• On the Dingley Arterial, 10,000 tonnes of quarried material was conserved, equating to 340 fewer truckloads and a reduction of 710 tonnes in carbon emissions. Similarly, on the related Dingley By-pass, 23,000 tonnes of virgin quarry materials were saved due to the density savings of Alex Fraser Group’s recycled aggregates; there were 770 fewer truck movements and a cut of 1695 tonnes in carbon.
  • The warm mix asphalt used on Brunswick Street reduced carbon emissions by more than 30 per cent.
  • Murphy said the average density saving on projects normally equates to 10 per cent. “This means a 10 per cent saving on all associated costs,” he said. “This has a significant knock-on effect, decreasing the number of truck movements, decreasing cartage costs, decreasing traffic and congestion.”

Most importantly, the company’s customers have been pleased with the quality of the material.

“Alex Fraser recycled products have been well and truly proven over several decades, so they are well supported by anyone experienced in the construction industry,” Murphy said. “Indeed, given the density  and environmental benefits, many constructors prefer our products over virgin quarried materials.”

Continuous improvement

Alex Fraser Group, however, won’t rest on its laurels. It engages in continuous improvement of its products, having worked closely over many years with regulators and academic institutions to perfect its materials and processes.

The company has also obtained ISO certification for its quality management, occupational health and safety and environment systems.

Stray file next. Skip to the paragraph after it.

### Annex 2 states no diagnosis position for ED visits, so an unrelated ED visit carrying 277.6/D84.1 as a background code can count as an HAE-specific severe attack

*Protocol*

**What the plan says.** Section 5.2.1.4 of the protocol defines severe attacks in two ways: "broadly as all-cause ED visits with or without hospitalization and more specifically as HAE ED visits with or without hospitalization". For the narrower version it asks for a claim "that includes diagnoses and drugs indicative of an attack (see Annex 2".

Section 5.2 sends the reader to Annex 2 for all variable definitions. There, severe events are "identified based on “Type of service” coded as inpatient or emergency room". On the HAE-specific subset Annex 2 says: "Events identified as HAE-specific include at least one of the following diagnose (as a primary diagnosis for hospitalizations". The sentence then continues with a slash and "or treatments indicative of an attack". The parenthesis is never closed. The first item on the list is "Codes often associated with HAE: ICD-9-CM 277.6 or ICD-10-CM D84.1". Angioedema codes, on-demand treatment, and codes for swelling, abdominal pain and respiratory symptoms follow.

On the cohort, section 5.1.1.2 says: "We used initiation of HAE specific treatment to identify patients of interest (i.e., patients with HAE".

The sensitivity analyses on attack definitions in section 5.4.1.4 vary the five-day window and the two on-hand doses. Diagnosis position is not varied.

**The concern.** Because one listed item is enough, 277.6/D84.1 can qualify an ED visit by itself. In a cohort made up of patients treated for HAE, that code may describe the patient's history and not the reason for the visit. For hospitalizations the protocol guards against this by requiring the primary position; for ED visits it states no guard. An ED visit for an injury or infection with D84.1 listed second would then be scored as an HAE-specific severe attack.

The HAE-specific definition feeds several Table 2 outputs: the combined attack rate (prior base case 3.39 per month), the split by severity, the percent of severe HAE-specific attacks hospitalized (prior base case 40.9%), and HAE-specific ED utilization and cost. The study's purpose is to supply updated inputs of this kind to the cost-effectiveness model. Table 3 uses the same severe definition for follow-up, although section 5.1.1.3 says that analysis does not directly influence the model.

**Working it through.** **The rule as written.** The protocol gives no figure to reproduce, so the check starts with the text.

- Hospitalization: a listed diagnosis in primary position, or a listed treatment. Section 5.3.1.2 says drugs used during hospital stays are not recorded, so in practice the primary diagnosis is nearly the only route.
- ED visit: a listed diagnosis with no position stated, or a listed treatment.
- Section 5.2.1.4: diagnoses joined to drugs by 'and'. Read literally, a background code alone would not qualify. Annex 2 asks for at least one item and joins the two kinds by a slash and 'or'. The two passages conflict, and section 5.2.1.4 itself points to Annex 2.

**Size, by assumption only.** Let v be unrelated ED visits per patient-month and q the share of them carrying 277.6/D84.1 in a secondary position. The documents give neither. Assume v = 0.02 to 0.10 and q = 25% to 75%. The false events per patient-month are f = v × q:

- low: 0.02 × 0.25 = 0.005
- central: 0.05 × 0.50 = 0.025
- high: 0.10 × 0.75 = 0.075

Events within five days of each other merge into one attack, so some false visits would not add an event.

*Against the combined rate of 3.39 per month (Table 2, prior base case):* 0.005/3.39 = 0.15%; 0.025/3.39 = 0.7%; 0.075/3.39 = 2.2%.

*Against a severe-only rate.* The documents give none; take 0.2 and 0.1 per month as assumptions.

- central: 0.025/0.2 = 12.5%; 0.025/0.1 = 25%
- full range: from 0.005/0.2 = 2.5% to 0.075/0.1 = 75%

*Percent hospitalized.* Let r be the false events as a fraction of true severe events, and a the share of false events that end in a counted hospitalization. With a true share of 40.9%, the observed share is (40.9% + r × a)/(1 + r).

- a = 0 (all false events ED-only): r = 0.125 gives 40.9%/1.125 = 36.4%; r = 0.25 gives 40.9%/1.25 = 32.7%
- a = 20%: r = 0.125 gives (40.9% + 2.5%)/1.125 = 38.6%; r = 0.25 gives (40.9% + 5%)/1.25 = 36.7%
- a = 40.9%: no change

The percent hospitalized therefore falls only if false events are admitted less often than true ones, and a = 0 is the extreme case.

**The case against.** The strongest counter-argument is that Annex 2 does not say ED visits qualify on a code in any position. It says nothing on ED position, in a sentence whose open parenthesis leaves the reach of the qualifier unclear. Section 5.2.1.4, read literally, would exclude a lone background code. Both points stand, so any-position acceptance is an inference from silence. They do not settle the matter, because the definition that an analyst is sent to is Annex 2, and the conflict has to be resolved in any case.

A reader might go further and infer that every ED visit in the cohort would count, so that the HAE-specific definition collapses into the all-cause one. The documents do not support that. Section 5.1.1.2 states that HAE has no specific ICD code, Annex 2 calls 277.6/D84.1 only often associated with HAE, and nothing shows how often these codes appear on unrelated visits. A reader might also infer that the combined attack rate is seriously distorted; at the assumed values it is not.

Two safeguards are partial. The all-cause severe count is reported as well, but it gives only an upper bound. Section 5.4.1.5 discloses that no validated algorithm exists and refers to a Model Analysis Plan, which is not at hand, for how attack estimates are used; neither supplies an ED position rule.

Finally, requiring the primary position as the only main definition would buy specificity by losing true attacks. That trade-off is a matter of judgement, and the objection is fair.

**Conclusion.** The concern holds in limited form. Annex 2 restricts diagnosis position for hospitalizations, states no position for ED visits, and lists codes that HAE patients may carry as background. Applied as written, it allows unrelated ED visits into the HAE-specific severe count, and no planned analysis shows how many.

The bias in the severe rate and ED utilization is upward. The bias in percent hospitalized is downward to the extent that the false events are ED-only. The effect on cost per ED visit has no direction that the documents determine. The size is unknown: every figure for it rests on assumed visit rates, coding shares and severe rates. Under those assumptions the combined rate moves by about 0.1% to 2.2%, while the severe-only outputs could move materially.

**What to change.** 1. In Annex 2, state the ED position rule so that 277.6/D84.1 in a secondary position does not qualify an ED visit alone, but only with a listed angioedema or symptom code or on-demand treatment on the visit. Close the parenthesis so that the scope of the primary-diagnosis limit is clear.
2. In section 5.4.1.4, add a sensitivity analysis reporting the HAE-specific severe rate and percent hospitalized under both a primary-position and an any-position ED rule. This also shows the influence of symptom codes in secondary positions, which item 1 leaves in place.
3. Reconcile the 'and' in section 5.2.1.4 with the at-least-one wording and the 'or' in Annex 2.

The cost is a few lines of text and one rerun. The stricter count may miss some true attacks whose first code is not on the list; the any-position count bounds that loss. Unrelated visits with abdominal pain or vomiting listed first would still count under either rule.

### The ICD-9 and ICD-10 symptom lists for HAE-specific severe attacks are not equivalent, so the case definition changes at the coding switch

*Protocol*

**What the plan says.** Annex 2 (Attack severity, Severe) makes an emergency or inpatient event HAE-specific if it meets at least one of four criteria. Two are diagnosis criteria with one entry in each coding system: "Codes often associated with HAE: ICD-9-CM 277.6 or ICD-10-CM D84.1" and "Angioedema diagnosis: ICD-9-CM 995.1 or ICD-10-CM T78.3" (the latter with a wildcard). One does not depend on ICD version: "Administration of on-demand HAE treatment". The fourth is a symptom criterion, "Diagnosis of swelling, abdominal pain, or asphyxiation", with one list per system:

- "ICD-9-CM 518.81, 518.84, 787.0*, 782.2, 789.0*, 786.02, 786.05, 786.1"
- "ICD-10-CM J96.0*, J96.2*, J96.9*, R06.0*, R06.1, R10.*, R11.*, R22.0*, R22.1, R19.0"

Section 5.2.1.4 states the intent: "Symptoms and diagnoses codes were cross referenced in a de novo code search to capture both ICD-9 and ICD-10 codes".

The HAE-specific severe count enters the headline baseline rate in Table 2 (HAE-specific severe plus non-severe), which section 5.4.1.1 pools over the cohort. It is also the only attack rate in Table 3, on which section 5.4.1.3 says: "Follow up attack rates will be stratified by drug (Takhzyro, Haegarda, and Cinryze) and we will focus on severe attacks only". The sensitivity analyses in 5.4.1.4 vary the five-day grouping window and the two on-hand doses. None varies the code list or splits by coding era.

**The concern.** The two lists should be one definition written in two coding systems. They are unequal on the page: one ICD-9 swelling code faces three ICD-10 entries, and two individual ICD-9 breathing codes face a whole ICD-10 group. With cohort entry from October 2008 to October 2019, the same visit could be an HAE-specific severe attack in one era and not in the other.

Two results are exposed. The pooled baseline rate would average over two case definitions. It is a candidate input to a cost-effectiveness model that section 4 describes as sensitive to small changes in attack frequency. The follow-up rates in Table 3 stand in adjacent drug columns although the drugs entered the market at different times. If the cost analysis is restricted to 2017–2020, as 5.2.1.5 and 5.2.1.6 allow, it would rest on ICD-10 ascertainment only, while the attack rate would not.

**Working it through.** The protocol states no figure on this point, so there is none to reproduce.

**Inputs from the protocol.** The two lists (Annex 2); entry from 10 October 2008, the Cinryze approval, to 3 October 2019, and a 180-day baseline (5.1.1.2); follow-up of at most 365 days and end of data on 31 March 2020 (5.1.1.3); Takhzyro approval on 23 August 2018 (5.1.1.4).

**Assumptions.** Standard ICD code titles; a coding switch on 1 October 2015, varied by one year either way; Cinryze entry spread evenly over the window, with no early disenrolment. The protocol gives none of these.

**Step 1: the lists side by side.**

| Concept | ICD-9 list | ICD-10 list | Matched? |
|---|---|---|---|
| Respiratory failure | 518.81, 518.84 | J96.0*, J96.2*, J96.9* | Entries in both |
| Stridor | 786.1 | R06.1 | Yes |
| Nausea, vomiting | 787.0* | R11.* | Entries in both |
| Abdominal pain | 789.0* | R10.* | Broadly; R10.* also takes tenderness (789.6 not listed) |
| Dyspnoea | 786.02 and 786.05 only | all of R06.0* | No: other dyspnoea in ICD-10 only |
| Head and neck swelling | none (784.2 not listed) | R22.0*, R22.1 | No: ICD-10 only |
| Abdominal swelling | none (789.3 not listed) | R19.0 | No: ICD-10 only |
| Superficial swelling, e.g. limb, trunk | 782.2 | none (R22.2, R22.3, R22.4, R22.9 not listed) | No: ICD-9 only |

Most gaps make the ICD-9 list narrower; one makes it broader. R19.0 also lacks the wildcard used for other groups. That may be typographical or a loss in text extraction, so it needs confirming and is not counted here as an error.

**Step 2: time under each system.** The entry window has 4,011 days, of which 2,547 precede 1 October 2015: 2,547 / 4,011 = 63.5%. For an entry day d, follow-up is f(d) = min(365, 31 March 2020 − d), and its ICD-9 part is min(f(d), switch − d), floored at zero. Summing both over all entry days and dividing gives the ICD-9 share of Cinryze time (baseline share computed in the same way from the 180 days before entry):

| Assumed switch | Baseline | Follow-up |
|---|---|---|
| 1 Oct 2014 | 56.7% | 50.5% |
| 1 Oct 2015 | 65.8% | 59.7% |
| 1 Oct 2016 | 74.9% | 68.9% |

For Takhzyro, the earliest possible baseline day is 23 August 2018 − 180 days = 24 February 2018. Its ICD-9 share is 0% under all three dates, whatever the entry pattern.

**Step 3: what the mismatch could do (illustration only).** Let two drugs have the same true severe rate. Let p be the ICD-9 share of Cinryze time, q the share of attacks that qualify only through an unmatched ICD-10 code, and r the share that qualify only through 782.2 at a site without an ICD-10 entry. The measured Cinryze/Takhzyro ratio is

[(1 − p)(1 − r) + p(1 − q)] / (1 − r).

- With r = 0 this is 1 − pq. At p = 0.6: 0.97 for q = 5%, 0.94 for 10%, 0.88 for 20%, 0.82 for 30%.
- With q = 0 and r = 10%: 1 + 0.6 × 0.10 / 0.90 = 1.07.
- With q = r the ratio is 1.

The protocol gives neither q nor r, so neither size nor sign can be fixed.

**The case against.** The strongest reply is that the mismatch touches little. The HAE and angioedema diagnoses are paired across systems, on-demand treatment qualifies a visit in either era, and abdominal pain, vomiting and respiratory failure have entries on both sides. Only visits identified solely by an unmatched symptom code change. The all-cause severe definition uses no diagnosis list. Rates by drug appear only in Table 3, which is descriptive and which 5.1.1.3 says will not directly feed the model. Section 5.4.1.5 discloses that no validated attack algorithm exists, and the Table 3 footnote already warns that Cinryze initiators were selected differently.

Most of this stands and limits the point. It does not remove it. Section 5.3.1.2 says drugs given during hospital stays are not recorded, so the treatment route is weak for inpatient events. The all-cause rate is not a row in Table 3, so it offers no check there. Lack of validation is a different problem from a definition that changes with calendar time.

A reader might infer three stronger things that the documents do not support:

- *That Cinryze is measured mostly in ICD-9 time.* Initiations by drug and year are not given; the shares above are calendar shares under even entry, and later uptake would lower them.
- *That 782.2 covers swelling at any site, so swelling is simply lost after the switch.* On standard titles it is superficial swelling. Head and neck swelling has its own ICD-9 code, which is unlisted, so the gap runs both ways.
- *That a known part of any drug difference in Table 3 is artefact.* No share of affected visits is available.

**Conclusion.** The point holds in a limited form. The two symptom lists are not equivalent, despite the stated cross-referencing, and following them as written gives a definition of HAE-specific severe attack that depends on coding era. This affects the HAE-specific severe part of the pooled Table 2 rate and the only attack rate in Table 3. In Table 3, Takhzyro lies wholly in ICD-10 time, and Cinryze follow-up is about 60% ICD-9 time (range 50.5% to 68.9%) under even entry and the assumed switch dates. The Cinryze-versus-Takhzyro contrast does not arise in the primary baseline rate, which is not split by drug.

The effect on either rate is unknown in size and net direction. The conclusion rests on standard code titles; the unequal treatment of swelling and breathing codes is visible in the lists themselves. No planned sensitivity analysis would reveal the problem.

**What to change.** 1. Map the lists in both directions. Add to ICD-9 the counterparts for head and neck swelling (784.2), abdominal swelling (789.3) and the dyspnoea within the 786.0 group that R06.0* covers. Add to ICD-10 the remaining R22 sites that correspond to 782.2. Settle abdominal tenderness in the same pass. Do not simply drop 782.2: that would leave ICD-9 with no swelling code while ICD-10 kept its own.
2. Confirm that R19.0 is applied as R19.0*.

Murphy says while continuous improvement is important – it “goes beyond Alex Fraser, impacting not only our customers, but the entire community” – and the company’s ISO processes are beneficial, “we find that engineers are less interested in whether it is recycled material and more interested in whether the supplier can demonstrate reliability. Our customers’ main interest is whether we stock and deliver enough product to keep their job flowing seamlessly – and we pride ourselves on ensuring that we can”.

{{image6-a:r-w:200}}To that end, Alex Fraser Group will continue to innovate on products and to finetune its processes to provide a service that is as comparable and competitive as the next quarrying operation. “We have some very persistent people and we continue to invest in improved technology so we are able to make a very consistent, high quality end product,” Murphy said.

In a maturing national market, it is likely Alex Fraser and other recycled aggregates producers will become even more valued as the hunger for more infrastructure places additional pressure on existing and future quarry reserves.

In turn, these producers will also continue to build their environmental credentials. The fickleness of growing populations will lead to more disposable C&D materials such as glass being diverted towards the development of glass sands and other alternative materials – and ironically the conservation of extractive resources in strategic areas.